By Lee Haye-ah
WASHINGTON, June 24 (Yonhap) -- The United States remains focused on denuclearizing North Korea amid Pyongyang's increased provocations against Seoul, a senior Pentagon official said Wednesday.
David Helvey, acting assistant secretary of defense for Indo-Pacific security affairs, said the North's recent actions underscored the importance of maintaining a strong readiness posture between Washington and Seoul, with Pyongyang threatening to take military action before suspending such plans on Wednesday.
"Korea remains the hardest of hard targets," he said during a virtual seminar hosted by the Center for Strategic and International Studies. "It's hard to determine tactically what North Korea is going to do on a day to day basis, even though I think we'd all agree that strategically, North Korea, particularly under Kim Jong-un, is very predictable and understandable."
Helvey said the Department of Defense has worked to maintain an effective deterrent in support of the diplomatic efforts aimed at the "final and fully verified denuclearization" of the North.
"Our policy, as I've said, remains very much focused on denuclearization," he said. "It's a denuclearization that we believe can only realistically be obtained through a diplomatic process. I mean, that's certainly our strong, strong preference."
Helvey said that while there has been "some progress," it's unclear whether North Korea is committed to the process that will result in a "much brighter future" for its people.
U.S. President Donald Trump and North Korean leader Kim Jong-un agreed during their first summit in June 2018 to work toward complete denuclearization and permanent peace on the Korean Peninsula.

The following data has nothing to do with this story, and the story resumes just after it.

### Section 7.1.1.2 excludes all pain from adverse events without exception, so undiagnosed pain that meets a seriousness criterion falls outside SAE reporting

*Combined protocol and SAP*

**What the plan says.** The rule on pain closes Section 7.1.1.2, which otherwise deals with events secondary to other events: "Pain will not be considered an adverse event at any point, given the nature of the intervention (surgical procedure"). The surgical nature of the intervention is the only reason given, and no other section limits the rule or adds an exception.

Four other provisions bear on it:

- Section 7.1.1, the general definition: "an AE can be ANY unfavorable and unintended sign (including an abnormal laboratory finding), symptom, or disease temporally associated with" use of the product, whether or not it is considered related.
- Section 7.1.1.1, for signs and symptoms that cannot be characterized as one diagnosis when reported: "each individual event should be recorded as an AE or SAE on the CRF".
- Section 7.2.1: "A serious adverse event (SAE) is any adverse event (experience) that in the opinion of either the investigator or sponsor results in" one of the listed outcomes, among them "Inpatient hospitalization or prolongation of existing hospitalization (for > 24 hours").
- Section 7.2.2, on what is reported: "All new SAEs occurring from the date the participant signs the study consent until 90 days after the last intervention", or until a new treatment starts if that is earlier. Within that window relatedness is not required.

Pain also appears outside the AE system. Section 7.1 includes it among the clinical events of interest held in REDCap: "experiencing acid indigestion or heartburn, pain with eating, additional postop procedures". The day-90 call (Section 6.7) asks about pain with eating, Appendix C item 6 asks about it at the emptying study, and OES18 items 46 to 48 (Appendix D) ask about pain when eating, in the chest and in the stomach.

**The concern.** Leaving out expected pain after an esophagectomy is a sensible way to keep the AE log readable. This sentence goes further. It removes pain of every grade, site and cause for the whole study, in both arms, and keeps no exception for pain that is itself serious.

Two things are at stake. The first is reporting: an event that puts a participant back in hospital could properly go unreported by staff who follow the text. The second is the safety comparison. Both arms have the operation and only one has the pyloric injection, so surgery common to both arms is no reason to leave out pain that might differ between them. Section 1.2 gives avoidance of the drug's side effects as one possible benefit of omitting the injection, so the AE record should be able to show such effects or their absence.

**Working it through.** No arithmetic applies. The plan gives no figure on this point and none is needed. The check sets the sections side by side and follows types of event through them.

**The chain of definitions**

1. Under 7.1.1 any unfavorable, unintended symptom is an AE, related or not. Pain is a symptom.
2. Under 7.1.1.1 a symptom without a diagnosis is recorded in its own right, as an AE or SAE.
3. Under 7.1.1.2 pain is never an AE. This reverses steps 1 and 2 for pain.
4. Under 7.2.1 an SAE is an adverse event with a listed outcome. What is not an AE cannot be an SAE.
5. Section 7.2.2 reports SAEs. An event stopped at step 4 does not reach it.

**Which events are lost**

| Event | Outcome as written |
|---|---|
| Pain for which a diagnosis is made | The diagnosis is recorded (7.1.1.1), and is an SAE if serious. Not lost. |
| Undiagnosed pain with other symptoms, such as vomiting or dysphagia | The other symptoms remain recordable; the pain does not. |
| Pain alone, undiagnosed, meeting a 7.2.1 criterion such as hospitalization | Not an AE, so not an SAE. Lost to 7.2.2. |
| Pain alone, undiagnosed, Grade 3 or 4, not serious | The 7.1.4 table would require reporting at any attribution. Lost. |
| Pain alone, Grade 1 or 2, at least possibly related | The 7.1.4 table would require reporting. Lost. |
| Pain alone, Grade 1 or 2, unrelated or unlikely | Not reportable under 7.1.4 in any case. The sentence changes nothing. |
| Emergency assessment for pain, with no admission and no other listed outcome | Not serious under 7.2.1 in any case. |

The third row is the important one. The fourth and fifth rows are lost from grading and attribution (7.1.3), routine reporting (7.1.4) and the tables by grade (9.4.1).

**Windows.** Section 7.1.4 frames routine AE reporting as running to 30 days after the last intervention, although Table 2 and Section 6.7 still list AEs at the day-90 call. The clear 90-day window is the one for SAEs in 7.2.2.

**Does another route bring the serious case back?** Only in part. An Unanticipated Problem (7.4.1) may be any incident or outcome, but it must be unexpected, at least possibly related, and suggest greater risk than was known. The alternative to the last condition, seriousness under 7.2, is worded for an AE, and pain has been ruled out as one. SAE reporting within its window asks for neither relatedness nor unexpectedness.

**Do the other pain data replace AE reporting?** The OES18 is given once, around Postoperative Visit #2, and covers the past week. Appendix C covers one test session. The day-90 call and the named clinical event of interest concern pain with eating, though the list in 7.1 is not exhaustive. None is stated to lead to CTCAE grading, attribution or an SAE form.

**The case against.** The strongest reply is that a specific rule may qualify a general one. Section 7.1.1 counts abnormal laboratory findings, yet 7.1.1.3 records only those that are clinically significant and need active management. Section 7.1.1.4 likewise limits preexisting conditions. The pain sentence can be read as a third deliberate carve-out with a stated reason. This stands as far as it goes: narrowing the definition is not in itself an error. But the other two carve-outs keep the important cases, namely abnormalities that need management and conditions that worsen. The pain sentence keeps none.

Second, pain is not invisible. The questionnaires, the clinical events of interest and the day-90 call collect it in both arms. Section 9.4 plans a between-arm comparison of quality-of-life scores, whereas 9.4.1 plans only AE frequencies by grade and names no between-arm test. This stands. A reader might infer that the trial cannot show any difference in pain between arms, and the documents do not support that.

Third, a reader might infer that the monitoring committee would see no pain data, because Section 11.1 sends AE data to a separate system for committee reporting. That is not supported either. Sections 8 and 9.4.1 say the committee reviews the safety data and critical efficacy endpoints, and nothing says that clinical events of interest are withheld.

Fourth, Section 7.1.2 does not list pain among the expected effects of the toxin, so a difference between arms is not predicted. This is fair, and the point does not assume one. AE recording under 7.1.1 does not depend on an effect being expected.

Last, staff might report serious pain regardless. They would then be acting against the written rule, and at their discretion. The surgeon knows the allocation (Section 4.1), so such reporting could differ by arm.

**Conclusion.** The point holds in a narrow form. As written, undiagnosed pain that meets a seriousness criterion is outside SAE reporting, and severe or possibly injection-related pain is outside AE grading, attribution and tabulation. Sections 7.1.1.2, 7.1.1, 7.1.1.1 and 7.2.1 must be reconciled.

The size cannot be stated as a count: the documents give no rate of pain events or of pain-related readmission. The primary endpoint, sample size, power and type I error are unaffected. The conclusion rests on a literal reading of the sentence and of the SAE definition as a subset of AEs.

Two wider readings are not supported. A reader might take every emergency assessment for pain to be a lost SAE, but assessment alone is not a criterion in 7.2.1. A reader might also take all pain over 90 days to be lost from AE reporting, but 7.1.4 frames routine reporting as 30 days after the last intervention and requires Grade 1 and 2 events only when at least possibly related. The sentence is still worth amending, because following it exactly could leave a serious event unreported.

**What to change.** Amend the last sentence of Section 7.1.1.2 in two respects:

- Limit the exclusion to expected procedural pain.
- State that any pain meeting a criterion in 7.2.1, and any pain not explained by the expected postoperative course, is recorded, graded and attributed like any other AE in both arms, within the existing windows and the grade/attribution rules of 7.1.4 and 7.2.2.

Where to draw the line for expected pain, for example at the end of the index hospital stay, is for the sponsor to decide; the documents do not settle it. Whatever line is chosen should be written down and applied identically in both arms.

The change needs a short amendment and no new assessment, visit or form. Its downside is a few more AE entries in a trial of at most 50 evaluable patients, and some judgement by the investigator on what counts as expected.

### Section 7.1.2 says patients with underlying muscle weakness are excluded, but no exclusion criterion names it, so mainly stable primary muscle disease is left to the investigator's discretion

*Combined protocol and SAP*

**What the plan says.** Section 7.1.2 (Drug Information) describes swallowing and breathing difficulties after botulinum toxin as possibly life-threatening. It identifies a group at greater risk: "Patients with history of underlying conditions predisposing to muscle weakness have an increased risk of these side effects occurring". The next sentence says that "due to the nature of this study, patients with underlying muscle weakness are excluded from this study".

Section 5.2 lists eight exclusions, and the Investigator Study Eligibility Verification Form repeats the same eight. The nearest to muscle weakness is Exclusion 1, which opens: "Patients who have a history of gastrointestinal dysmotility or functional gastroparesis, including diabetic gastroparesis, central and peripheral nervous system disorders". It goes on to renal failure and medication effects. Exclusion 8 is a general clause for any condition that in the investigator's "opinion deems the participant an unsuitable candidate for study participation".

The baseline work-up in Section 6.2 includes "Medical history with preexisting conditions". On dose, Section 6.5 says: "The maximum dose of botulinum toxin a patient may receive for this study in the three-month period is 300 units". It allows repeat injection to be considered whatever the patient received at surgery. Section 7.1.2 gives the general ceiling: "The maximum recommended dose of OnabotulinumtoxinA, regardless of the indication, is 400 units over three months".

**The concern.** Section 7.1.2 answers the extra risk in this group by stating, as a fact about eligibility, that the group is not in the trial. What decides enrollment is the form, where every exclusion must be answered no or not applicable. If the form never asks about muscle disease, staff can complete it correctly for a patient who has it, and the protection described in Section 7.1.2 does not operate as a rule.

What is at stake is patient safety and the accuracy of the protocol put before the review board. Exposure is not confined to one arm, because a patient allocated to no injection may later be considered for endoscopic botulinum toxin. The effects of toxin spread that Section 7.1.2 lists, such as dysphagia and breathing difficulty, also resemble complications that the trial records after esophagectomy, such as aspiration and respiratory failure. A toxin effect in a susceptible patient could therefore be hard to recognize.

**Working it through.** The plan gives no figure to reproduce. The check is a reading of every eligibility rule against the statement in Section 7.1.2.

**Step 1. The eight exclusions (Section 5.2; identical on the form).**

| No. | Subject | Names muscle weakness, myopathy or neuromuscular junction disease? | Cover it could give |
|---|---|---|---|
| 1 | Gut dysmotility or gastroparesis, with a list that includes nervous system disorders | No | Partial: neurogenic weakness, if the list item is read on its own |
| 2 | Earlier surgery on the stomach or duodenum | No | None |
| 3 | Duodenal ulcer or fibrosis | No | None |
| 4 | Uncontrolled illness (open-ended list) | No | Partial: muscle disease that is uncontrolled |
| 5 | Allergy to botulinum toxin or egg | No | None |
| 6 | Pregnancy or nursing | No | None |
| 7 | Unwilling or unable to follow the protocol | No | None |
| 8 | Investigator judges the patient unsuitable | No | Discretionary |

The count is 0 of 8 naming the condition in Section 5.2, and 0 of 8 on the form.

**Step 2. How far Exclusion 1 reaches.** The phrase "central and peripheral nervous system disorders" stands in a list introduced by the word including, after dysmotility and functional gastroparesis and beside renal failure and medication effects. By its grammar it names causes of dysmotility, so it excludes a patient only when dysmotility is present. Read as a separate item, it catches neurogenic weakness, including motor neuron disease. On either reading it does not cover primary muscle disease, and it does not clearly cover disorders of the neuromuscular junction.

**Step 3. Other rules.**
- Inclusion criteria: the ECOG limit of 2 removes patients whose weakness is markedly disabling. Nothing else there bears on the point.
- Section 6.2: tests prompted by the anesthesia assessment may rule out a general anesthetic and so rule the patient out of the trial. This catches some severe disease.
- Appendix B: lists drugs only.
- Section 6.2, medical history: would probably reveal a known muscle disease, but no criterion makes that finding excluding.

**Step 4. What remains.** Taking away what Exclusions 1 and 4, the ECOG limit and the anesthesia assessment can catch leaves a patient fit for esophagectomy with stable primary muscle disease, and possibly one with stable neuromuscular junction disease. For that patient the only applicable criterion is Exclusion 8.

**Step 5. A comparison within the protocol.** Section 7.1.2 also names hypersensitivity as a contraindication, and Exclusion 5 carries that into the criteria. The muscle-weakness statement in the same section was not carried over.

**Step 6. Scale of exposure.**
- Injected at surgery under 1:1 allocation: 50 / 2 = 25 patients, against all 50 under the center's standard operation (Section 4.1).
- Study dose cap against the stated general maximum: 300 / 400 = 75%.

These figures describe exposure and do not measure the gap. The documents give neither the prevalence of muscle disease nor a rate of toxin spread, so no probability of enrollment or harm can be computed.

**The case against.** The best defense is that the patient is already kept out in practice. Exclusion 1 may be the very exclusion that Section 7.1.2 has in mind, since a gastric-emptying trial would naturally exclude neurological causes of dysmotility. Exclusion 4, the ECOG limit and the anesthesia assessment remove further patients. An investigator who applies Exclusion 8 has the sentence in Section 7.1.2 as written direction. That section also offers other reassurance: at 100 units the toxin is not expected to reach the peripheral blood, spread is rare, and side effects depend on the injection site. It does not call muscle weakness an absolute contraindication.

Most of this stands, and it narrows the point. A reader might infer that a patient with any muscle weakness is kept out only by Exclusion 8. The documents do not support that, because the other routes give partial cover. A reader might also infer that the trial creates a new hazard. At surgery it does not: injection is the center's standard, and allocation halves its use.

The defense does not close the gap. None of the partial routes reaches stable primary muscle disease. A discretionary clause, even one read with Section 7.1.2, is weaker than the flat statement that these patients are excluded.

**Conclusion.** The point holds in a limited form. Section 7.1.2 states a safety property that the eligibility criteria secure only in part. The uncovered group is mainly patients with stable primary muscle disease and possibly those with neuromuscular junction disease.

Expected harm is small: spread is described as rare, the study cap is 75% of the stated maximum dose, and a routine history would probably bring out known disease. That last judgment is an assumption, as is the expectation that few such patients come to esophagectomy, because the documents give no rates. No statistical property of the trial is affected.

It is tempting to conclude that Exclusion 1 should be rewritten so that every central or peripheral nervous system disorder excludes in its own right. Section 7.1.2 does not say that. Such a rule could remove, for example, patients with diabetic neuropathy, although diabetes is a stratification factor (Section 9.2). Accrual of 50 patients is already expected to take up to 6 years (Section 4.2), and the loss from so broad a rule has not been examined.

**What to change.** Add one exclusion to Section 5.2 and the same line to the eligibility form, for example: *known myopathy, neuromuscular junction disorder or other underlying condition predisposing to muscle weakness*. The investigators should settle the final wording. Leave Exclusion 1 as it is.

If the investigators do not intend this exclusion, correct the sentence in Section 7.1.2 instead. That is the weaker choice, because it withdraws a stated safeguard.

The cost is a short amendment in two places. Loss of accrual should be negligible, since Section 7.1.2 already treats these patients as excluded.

Despite two more meetings between the leaders, the sides have failed to bridge their gaps over the scope of North Korea's denuclearization and sanctions relief from the U.S.
Helvey reaffirmed Washington's "ironclad" security commitment to its allies, South Korea and Japan, both in terms of will and capabilities.
He suggested that the U.S. could deploy strategic assets to the Korean Peninsula if necessary, saying there are "capabilities that are on the peninsula and the capabilities that we would bring to the peninsula in the event of a crisis."
"And of course," he added, "the capabilities that are resident off the peninsula that provide that fundamental deterrent capability that we don't need to go into detail, but it is there based on our strategic forces."
Strategic assets usually refer to B-52 bombers, stealth warplanes, nuclear-powered submarines and aircraft carriers.
North Korea's recent provocations, including its demolition of an inter-Korean liaison office, have prompted calls for the redeployment of such assets to the Korean Peninsula.
Helvey said he would like to see South Korea and Japan work more closely together, both with each other and with the U.S. and other "like-minded" partners.
"I'd like to see the Republic of Korea become even more active in global security initiatives," he added, apparently referring to Washington's campaign against Beijing's military and economic rise.
"The ROK is a respected friend and trusted partner to many around the region and the world. It has a tremendous capacity to be able to do good. And so we'd like to be a partner in that. And we'd like to support that," Helvey said.
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